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This article is about the area in Dublin. For the mountains in Sligo, see Dartry Mountains. For the forest in Monaghan, see Dartrey Forest.

Dartry (Irish: Dartraí) is a suburb of Dublin. Among the locations in Dartry are Dartry Road, Temple Road, Orwell Park, and Palmerston Park.

Dartry Road[edit]

In the part of Dartry Road between Palmerston Park and Temple Road is located Trinity Hall, the most prominent student residence for students of the Trinity College Dublin (see [2]). The side gate opening on Dartry Road is the main pedestrian entrance to the Trinity Hall grounds.

Also on the Trinity College grounds at Dartry is the new (since 1967) home of the centuries-old Trinity College Botanic Garden.

Part of Dartry Road is the boundary between the Dublin South–East and Dublin South constituencies.[1] This is also the city / county boundary and is physically marked by the River Dodder. The Dropping Well pub at the riverside is built on the site of a mortuary established to deal with dead bodies carried down the river to the pool underneath the nearby waterfall. It was later a well known destination for "bona fide" travellers who had to have gone more than 3 miles to be served a drink during the holy hour when Dublin pubs used to shut between 2.30 and 3.30 in the afternoon.

Dartry Road is known as the scene of the still-controversial killing of IRA member Timothy Coughlin by police informer Sean Harling on the evening of 28 January 1928. It happened opposite 'Woodpark Lodge', where Harling lived at the time.[2]

Dartry House[edit]

Dartry House is an imposing two-storey mansion built about 1840 with several additions made later such as a turret which was incorporated in the building about 1900.

Its original owner was Obadiah Williams, a wealthy merchant of Huguenot origin. Among later owners was William Martin Murphy, who owned The Irish Independent, was involved with the Dublin United Tramways Company (DUTC) and was a central figure in the dispute known as the "Dublin Lockout" of 1913 where the union side was led by Jim Larkin. The DUTC constructed the tram line from the centre of Dublin to Dartry and Dartry House was built at the original place where the line ended. The terminus of the line and the associated sheds now house an engineering firm.


The locale has acquired a reputation for sporting excellence, with two soccer clubs - the Senior Orwell Dartry and the Junior Dartry Celtic - Brookfield Tennis Club, and LA Fitness Gym.


Dartry has a multitude of facilities and amenities,which, aside from the sporting clubs mentioned above, include the terminal for the 140 bus (beside Palmerston Park) and a postbox on Saint Kevin's Park.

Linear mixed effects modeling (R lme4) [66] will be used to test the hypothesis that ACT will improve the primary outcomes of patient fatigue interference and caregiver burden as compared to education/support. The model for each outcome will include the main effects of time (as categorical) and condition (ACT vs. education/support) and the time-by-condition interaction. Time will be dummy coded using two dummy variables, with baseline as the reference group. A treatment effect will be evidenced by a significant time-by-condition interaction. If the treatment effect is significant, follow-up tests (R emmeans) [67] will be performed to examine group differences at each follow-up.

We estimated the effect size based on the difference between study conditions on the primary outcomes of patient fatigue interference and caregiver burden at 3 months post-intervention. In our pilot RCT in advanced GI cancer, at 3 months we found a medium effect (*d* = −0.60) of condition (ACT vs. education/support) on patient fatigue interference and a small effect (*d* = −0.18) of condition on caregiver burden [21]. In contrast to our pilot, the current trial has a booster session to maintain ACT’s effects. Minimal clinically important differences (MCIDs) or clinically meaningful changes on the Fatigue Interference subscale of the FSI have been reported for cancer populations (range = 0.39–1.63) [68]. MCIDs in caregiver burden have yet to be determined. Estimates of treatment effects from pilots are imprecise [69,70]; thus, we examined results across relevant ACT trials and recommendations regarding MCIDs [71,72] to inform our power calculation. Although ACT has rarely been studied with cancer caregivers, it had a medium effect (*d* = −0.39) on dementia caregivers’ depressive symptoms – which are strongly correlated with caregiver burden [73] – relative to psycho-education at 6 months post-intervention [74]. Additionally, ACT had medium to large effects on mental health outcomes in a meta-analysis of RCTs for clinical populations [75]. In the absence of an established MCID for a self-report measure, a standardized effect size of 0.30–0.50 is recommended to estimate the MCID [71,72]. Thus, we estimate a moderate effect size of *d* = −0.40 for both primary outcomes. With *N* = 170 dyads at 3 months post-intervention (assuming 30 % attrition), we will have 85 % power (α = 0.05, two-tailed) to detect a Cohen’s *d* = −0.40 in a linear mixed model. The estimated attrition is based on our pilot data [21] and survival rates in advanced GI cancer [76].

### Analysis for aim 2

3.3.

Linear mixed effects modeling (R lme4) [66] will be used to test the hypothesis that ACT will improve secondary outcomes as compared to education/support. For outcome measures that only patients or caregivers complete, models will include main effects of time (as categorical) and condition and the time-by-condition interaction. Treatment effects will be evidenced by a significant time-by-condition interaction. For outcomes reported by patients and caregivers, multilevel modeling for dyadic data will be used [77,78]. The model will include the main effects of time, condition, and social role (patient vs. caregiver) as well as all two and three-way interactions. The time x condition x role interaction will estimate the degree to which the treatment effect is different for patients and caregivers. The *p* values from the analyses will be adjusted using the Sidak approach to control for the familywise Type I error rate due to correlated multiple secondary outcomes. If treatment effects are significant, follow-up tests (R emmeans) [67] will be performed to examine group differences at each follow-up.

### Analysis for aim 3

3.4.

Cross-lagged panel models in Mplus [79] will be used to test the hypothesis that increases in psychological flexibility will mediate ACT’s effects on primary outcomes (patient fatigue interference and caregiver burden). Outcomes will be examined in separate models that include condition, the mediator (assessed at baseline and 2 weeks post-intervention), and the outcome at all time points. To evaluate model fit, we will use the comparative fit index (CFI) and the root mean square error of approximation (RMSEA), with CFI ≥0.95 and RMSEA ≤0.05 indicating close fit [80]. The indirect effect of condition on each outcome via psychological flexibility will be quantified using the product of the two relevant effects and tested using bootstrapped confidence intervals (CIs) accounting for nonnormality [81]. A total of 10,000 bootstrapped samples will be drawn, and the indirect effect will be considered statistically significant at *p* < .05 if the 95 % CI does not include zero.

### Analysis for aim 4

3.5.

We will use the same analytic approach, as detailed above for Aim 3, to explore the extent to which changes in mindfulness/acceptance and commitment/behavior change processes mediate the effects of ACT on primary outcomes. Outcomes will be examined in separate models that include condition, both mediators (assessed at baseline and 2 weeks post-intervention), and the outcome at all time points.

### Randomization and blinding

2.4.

Geographical Confusion and Political Instability[edit]

Residents of Dartry have long been embroiled in the confusion over the boundaries of the area, as there exists a nebulous distinction between Dartry, Rathgar, Milltown, Cowper and Rathmines. The matter is made even more ambiguous by "Milltown" Luas stop, which is in fact located in Dartry, and which the residents of Dartry have been laying claim to for years, while the government remains steadfastly against the Dartrians. The political friction has come close to boiling over in recent times, most notably in July 2009 when a turf war nearly occurred between Dartry's "West-Side" Gang and Milltown's "Hill-Top" Gang.


Dartry is an affluent area where gang violence is not a problem. Dartrians take pride in the fact that one gang - "West-Side"- encompasses the whole area, with no subdivisions. This unique unity was referenced in one of Brooklyn rapper Nas's songs - "West-side, East-side, unified there is no divide". However, despite the fact there is no friction within the area, Dartry has a frosty relation with the "East-Side" gang, the main Cowper gang. The geographical division occurs along the green luas line, with West-Side to the west of the line, and East-Side to the East. Dartry have also clashed with Rathmines, however enjoy a very amical relationship with Rathgar, the area further to the West again. In the past Dartry were known for being a small, yet fiercely passionate and dangerous gang, with certain members going on to reach nationwide notoriety, such as IRA member Timothy Coughlin (who was controversially killed on Dartry Road by police informer Sean Harling on the evening of 28 January 1928. Another famous member is Martin Cahill, nicknamed "The General", who was also killed nearby, on the junction of Oxford Street and Charleston Road, by a masked assassin on a motorbike. The event and life of Martin Cahill were charted in The General (1998 film), starring Brendan Gleeson and Jon Voight.


  1. ^ Dáil Éireann Parliamentray Debates, Volume 108, 7 November 1947
  2. ^ "Mysterious death of `20s Volunteer" By Aengus O Snodaigh, in An Phoblacht/Republican News, 29 January 1998 - [1]

See also[edit]